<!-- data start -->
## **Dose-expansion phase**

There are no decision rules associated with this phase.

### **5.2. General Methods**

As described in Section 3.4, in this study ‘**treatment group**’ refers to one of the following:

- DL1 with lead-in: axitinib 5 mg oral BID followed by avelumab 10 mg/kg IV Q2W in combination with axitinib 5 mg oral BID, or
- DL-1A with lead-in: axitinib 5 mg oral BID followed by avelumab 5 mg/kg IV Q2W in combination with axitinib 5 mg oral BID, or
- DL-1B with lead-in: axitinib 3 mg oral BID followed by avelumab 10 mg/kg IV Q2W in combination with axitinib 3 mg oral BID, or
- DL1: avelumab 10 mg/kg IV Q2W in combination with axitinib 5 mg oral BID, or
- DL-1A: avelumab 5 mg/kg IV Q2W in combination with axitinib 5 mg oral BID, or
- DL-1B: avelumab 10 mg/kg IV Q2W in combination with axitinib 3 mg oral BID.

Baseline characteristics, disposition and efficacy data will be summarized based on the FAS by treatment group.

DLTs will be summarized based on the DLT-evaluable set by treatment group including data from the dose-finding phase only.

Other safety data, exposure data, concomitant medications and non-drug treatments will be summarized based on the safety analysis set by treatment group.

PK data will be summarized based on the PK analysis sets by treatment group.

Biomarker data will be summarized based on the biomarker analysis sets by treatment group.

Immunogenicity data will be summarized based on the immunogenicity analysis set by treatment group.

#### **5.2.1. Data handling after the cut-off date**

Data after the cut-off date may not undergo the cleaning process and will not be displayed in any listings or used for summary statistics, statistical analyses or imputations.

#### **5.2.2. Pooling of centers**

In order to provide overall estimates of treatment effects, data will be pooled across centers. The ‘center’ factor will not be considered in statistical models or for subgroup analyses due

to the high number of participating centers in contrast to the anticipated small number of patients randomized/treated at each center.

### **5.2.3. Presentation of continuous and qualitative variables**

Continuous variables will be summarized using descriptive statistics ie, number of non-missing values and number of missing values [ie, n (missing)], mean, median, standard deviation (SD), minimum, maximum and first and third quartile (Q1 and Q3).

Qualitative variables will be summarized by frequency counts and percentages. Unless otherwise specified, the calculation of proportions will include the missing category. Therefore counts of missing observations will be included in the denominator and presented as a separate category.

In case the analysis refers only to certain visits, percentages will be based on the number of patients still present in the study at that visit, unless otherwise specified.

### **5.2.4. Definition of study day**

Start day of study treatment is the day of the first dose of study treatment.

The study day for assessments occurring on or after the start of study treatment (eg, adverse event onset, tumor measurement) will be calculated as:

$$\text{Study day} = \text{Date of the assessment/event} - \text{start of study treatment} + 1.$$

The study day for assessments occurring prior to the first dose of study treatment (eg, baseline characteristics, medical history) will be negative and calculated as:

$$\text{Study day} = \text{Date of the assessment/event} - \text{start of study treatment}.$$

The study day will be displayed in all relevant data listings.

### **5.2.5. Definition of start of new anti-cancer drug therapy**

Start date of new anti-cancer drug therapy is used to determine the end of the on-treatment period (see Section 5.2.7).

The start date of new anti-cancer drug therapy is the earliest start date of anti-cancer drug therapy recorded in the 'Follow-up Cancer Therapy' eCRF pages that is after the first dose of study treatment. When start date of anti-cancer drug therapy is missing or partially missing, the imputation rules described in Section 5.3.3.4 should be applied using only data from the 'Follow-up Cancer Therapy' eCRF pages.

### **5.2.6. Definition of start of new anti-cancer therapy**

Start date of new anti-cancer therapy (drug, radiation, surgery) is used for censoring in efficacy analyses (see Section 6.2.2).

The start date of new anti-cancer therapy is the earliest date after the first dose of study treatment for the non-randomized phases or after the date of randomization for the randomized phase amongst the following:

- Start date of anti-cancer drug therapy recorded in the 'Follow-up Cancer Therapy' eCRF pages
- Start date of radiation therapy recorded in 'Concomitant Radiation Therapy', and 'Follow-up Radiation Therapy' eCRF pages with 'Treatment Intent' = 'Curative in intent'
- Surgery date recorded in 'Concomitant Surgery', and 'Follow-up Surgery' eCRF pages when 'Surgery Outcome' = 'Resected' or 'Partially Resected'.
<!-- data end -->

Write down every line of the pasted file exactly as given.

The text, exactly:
## **Dose-expansion phase**

There are no decision rules associated with this phase.

### **5.2. General Methods**

As described in Section 3.4, in this study ‘**treatment group**’ refers to one of the following:

- DL1 with lead-in: axitinib 5 mg oral BID followed by avelumab 10 mg/kg IV Q2W in combination with axitinib 5 mg oral BID, or
- DL-1A with lead-in: axitinib 5 mg oral BID followed by avelumab 5 mg/kg IV Q2W in combination with axitinib 5 mg oral BID, or
- DL-1B with lead-in: axitinib 3 mg oral BID followed by avelumab 10 mg/kg IV Q2W in combination with axitinib 3 mg oral BID, or
- DL1: avelumab 10 mg/kg IV Q2W in combination with axitinib 5 mg oral BID, or
- DL-1A: avelumab 5 mg/kg IV Q2W in combination with axitinib 5 mg oral BID, or
- DL-1B: avelumab 10 mg/kg IV Q2W in combination with axitinib 3 mg oral BID.

Baseline characteristics, disposition and efficacy data will be summarized based on the FAS by treatment group.

DLTs will be summarized based on the DLT-evaluable set by treatment group including data from the dose-finding phase only.

Other safety data, exposure data, concomitant medications and non-drug treatments will be summarized based on the safety analysis set by treatment group.

PK data will be summarized based on the PK analysis sets by treatment group.

Biomarker data will be summarized based on the biomarker analysis sets by treatment group.

Immunogenicity data will be summarized based on the immunogenicity analysis set by treatment group.

#### **5.2.1. Data handling after the cut-off date**

Data after the cut-off date may not undergo the cleaning process and will not be displayed in any listings or used for summary statistics, statistical analyses or imputations.

#### **5.2.2. Pooling of centers**

In order to provide overall estimates of treatment effects, data will be pooled across centers. The ‘center’ factor will not be considered in statistical models or for subgroup analyses due

to the high number of participating centers in contrast to the anticipated small number of patients randomized/treated at each center.

### **5.2.3. Presentation of continuous and qualitative variables**

Continuous variables will be summarized using descriptive statistics ie, number of non-missing values and number of missing values [ie, n (missing)], mean, median, standard deviation (SD), minimum, maximum and first and third quartile (Q1 and Q3).

Qualitative variables will be summarized by frequency counts and percentages. Unless otherwise specified, the calculation of proportions will include the missing category. Therefore counts of missing observations will be included in the denominator and presented as a separate category.

In case the analysis refers only to certain visits, percentages will be based on the number of patients still present in the study at that visit, unless otherwise specified.

### **5.2.4. Definition of study day**

Start day of study treatment is the day of the first dose of study treatment.

The study day for assessments occurring on or after the start of study treatment (eg, adverse event onset, tumor measurement) will be calculated as:

$$\text{Study day} = \text{Date of the assessment/event} - \text{start of study treatment} + 1.$$

The study day for assessments occurring prior to the first dose of study treatment (eg, baseline characteristics, medical history) will be negative and calculated as:

$$\text{Study day} = \text{Date of the assessment/event} - \text{start of study treatment}.$$

The study day will be displayed in all relevant data listings.

### **5.2.5. Definition of start of new anti-cancer drug therapy**

Start date of new anti-cancer drug therapy is used to determine the end of the on-treatment period (see Section 5.2.7).

The start date of new anti-cancer drug therapy is the earliest start date of anti-cancer drug therapy recorded in the 'Follow-up Cancer Therapy' eCRF pages that is after the first dose of study treatment. When start date of anti-cancer drug therapy is missing or partially missing, the imputation rules described in Section 5.3.3.4 should be applied using only data from the 'Follow-up Cancer Therapy' eCRF pages.

### **5.2.6. Definition of start of new anti-cancer therapy**

Start date of new anti-cancer therapy (drug, radiation, surgery) is used for censoring in efficacy analyses (see Section 6.2.2).

The start date of new anti-cancer therapy is the earliest date after the first dose of study treatment for the non-randomized phases or after the date of randomization for the randomized phase amongst the following:

- Start date of anti-cancer drug therapy recorded in the 'Follow-up Cancer Therapy' eCRF pages
- Start date of radiation therapy recorded in 'Concomitant Radiation Therapy', and 'Follow-up Radiation Therapy' eCRF pages with 'Treatment Intent' = 'Curative in intent'
- Surgery date recorded in 'Concomitant Surgery', and 'Follow-up Surgery' eCRF pages when 'Surgery Outcome' = 'Resected' or 'Partially Resected'.